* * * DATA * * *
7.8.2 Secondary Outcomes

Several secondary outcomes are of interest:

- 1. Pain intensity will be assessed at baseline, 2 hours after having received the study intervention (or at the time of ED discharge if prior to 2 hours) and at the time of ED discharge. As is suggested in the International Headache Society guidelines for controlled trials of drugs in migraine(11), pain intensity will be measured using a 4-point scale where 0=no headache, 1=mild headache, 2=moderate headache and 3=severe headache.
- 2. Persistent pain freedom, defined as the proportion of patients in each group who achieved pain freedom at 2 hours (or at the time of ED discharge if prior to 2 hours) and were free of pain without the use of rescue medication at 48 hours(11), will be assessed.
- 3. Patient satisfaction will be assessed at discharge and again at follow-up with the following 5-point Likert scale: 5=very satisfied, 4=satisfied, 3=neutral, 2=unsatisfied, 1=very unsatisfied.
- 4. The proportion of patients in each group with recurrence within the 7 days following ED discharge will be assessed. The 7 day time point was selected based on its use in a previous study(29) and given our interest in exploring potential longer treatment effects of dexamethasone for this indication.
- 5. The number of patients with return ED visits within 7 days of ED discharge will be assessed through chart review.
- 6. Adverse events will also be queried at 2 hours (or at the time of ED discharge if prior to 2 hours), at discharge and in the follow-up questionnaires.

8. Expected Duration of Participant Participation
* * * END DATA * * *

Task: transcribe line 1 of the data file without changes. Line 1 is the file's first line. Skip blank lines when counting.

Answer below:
7.8.2 Secondary Outcomes